Last week, we reported in this paper that Ramapo Central’s proposed $128.58 million budget will, if passed, raise taxes by 2.86 percent, a good deal higher than Governor Cuomo’s 2 percent tax cap that was supposed to apply to all local taxing bodies. Supposedly the .86 percent excess is justified by permitted “exemptions.” What I’d like to ask taxpayers is, did your salary go up by nearly 3 percent this year? If you are a small business owner, did your income increase by that much? If not, then why should district-papered “exemptions” justify flipping off the governor’s tax cap?

I’ve published the following musing many times, most recently in my book, “Born Minus: From Shoeshine Boy To News Publisher, An Italian-American Journey.” But it seems it can’t be said often enough: taxing property-owners exclusively to fund schools is grossly unfair, and allows the schools, especially, to take advantage of taxpayers who have invested their lives and community goodwill in their homes and businesses.

And I won’t go into it in depth here, but taxpayers should never forget that Rockland continues to participate in the MTA, with no end in sight. The MTA is a quasi-government body, with authority to impose taxes on Rocklanders, without being obligated to benefit Rockland commuters. We have one-quarter of one vote on the MTA board. It’s only another example of how the needs of us working taxpayers, who only want to keep our families healthy and provided-for, are ignored over and over by politicians and lobbyists alike.

Incidentally, if the MTA is going to tax us without giving us better service, why don’t they throw a few million of our tax dollars to Rockland County schools each year?

Why did a year of education in the Rockland County public schools cost more than $18,000 per student in 2009? Why does this number increase every year? Why did Rockland school taxes increase by 60 percent from 1995 to 2005, while the inflation rate added up to only a 28 percent increase in the same period? Why are our school taxes 29 percent higher than the national average? Why don’t we do something about it?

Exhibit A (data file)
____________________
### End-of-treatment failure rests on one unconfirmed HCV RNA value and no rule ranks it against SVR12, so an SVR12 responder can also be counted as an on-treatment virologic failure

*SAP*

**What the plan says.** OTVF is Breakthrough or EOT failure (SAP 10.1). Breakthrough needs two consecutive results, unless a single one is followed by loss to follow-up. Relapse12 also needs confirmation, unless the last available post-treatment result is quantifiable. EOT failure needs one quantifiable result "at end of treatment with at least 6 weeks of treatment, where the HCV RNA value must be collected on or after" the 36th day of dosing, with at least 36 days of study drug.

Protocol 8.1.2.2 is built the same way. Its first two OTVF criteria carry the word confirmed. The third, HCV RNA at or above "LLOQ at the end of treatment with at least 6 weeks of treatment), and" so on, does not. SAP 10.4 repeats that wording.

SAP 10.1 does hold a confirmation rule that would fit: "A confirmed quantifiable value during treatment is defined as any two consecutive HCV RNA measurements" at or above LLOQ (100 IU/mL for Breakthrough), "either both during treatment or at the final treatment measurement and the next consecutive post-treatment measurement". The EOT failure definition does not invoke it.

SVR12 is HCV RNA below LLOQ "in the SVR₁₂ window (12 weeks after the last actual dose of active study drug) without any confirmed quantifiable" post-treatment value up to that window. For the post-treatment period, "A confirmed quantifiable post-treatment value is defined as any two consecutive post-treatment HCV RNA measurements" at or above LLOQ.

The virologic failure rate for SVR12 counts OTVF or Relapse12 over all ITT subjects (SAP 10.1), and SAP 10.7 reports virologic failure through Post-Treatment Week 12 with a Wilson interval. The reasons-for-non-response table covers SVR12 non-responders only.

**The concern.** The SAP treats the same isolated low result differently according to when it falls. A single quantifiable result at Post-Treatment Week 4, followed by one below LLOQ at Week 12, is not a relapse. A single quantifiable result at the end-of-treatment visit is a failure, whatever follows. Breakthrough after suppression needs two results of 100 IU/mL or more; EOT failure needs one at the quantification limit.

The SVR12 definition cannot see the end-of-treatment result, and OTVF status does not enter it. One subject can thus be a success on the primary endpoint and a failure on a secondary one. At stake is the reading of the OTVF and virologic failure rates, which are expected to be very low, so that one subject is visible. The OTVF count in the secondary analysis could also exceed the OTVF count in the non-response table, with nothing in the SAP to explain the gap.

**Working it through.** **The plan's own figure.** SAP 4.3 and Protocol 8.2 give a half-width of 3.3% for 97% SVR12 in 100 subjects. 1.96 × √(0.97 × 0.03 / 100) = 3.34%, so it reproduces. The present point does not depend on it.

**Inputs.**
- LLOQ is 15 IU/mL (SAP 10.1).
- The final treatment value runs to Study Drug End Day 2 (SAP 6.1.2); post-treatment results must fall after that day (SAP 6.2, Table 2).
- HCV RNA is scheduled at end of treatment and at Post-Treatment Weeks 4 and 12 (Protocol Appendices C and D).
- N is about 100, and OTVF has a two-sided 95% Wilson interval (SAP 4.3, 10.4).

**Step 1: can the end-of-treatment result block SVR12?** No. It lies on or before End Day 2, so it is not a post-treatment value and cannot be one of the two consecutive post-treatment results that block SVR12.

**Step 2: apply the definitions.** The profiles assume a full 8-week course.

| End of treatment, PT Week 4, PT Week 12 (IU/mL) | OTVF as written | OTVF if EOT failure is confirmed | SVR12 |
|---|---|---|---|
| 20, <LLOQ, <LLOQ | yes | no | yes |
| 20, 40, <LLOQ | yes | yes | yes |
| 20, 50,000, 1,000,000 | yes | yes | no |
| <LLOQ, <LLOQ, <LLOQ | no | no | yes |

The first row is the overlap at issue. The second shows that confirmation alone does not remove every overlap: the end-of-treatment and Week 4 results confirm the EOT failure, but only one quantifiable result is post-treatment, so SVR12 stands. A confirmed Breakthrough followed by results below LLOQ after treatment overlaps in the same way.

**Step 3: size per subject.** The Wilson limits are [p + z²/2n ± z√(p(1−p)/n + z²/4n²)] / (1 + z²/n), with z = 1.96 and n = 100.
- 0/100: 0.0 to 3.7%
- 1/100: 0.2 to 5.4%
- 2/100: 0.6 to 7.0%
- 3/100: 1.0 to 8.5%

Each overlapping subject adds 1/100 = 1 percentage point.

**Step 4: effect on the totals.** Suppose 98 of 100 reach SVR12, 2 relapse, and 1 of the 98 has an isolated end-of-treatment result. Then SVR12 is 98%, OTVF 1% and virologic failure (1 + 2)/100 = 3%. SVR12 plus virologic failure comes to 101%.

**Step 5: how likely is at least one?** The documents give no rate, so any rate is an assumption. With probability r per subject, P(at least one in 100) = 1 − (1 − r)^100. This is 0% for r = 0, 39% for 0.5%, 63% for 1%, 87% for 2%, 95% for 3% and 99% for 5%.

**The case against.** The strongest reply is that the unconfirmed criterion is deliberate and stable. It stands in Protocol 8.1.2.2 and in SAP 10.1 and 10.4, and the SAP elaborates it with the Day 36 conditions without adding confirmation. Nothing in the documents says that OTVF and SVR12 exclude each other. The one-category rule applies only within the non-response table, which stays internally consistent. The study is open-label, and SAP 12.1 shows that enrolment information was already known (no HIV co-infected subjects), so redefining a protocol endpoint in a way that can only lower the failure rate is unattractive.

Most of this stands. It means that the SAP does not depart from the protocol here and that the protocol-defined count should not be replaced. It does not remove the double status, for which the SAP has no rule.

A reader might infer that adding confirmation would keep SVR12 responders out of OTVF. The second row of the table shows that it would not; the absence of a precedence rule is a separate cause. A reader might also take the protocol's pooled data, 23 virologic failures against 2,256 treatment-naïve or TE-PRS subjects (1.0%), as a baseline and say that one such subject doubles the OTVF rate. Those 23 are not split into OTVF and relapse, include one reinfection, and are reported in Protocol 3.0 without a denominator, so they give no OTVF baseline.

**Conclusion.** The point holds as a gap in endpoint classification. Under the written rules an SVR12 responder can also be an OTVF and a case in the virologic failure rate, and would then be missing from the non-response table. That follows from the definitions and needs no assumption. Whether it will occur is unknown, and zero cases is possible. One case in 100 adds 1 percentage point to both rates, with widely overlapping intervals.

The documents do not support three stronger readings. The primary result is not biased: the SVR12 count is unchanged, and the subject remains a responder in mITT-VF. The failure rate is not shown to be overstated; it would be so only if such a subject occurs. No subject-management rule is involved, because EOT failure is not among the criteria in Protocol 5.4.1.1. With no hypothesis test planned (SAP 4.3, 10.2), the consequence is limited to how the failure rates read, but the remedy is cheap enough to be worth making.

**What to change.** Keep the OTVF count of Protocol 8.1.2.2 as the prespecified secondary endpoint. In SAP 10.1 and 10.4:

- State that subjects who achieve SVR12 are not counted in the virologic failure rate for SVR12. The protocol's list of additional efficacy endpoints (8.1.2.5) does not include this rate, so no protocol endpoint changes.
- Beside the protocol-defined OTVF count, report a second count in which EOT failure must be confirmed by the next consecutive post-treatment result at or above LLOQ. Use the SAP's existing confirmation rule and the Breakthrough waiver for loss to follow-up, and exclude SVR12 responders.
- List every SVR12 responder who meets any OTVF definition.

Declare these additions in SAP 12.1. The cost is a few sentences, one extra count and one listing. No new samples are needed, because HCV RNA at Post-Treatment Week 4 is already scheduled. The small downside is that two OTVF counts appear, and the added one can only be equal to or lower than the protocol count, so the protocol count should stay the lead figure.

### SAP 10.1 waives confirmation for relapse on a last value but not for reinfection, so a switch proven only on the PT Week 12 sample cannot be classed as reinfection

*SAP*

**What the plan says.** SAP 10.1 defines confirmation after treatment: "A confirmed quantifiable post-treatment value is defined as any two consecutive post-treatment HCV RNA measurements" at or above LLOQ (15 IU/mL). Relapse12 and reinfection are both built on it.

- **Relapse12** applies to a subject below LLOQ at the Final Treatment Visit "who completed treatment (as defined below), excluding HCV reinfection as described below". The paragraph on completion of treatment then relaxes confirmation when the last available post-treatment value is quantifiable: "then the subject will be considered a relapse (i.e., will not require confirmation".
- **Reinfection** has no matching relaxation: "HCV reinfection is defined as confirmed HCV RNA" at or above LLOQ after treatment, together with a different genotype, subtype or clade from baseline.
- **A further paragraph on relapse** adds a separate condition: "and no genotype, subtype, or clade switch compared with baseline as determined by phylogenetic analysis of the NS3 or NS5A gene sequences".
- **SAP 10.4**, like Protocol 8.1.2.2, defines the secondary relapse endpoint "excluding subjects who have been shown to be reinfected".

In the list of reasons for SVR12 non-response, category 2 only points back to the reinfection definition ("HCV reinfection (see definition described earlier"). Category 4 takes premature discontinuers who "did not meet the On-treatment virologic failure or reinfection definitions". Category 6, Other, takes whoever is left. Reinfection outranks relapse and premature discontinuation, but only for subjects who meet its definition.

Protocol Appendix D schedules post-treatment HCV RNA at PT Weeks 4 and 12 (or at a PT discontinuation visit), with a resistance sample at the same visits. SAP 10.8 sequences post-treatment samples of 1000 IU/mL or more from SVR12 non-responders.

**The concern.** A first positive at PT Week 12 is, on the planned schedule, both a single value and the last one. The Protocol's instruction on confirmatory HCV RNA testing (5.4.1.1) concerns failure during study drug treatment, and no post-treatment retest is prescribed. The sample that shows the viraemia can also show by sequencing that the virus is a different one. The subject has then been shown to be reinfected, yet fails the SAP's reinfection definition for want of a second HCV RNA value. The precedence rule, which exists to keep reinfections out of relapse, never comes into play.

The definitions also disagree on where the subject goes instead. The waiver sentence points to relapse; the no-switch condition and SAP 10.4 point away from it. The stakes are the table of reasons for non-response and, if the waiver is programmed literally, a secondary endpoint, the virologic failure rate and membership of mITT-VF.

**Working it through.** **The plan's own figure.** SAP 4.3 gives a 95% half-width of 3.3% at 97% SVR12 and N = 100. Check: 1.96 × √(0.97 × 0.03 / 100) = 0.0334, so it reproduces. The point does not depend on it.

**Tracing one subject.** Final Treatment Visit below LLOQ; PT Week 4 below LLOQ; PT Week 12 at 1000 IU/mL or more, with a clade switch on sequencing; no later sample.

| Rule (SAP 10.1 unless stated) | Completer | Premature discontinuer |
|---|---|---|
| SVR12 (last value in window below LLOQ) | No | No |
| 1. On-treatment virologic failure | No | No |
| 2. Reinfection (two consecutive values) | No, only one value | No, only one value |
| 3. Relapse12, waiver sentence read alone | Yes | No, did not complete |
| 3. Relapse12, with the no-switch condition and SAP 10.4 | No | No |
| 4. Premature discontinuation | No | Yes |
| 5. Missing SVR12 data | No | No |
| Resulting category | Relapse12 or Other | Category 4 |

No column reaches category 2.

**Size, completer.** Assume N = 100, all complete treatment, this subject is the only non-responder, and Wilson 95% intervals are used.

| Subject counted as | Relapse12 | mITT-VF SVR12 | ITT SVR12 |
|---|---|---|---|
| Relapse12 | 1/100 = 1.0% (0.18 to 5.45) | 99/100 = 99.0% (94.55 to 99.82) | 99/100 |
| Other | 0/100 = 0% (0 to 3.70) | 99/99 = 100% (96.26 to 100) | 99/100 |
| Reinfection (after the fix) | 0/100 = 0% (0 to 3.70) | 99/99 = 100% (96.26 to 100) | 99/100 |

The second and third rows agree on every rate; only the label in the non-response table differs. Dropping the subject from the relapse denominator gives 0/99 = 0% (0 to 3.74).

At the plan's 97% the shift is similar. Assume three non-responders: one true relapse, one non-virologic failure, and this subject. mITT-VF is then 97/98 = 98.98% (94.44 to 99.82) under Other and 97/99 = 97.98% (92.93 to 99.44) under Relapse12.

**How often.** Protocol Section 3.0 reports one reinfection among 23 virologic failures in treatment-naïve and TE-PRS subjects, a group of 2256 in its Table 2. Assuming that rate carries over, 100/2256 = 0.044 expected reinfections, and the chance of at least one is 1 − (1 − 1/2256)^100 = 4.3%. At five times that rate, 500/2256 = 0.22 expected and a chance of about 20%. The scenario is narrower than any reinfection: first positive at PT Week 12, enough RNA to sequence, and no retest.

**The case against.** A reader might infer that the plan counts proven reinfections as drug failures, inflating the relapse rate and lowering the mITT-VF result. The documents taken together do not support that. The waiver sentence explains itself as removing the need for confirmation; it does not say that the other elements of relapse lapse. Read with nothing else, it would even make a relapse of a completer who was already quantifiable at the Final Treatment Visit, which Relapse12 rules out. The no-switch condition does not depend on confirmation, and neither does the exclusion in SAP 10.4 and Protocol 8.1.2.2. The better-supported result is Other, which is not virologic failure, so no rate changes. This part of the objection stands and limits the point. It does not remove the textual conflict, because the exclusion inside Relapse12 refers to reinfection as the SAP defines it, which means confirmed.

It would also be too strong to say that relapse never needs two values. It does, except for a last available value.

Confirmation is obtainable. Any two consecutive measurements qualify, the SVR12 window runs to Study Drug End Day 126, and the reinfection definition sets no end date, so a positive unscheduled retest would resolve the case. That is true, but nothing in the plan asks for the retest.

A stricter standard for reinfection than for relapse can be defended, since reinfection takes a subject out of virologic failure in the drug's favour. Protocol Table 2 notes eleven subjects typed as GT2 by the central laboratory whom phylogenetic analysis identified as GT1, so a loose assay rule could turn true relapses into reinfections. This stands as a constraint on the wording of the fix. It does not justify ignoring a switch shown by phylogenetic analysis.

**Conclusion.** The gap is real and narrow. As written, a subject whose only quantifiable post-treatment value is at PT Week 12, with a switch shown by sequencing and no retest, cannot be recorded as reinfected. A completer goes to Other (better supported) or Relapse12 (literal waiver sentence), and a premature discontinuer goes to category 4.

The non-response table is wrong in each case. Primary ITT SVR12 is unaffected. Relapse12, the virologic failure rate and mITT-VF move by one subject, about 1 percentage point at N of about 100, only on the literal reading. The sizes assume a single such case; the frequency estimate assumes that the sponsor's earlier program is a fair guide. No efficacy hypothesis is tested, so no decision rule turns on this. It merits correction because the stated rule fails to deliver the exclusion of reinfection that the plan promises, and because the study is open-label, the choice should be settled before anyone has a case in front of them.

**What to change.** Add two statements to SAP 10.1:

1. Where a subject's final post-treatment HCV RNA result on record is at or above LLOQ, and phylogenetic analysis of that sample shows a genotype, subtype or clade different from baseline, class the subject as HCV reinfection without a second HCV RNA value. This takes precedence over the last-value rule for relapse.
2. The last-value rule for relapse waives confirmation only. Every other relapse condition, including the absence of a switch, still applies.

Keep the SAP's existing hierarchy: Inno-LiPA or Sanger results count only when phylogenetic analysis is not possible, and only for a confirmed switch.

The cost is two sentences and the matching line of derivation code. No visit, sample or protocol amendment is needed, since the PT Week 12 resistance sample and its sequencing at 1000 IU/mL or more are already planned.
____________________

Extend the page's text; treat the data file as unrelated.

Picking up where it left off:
There are six urban areas in New York State that have no school taxes on homes: New York City, Yonkers, Buffalo, Syracuse, Rochester, and Albany. School budgets in these cities are calculated by professionals; these people have recognized that there are more equitable ways to fund schools. Many years ago, before sales or income taxes, property owners were taxed because they were the only ones on record. This is no longer the case. Everyone pays taxes. Everyone benefits from our public schools. Why shouldn’t everyone share the cost? We should have a system in place where everyone contributes to school funding.

In those six cities, everyone pays for the schools, and this system is working. There are many different taxes collected, and the schools get a cut of the combined taxes. They also share state and federal aid equally. In Rockland, the state aid is divided eight different ways, with each district receiving a different amount, based on the opinion of the New York State Department of Education’s State Aid Office. How do they decide who gets more and who gets less?

Should the value of a house measure the wealth of its owner? In the 1960s through the early 70s, during their income-producing years, a Rockland County couple could buy a house for $40,000. If the value of their property increased because of the proliferation of neighboring McMansions valuing $800,000 and more, why should the assessment go up on the older house? New home assessments should not change the old homeowners’ assessments. In California, they have it right: any house, whether new or old, is assessed based on the purchase price at the time it is bought. The assessments of other homes in the area cannot raise a previously built home’s assessment by more than 2 percent.

Why doesn’t the Rockland County Legislature follow the six big cities in New York State and take over the budgets of all eight school districts in Rockland County? I want to stress that we can make this change without hurting our schools. The legislature can see to it that all school districts get an equal share. Keep all of the superintendents in their eight school districts, and put a county chancellor in charge of a county board of education. We can have a dedicated income tax, and rid ourselves of these dysfunctional real estate taxes. We can consolidate the eight separate school budgets. Incidentally, these budgets are typically voted on by no more than 10 to 20 percent of eligible voters. Low voter turnout is the reason they pass these crazy budgets.

People reading this article will say that Mr. Miele’s been singing his song for a long time. Yes, I have, because I believe in keeping hard-working taxpayers in Rockland. Our property taxes are driving out good people. They are spending their pension money in other states, because of the property taxes here. We shouldn’t forget the senior citizens, the handicapped, the sick, and retirees on a fixed income. They are the foundation of our communities; honoring them supports family values and respect.

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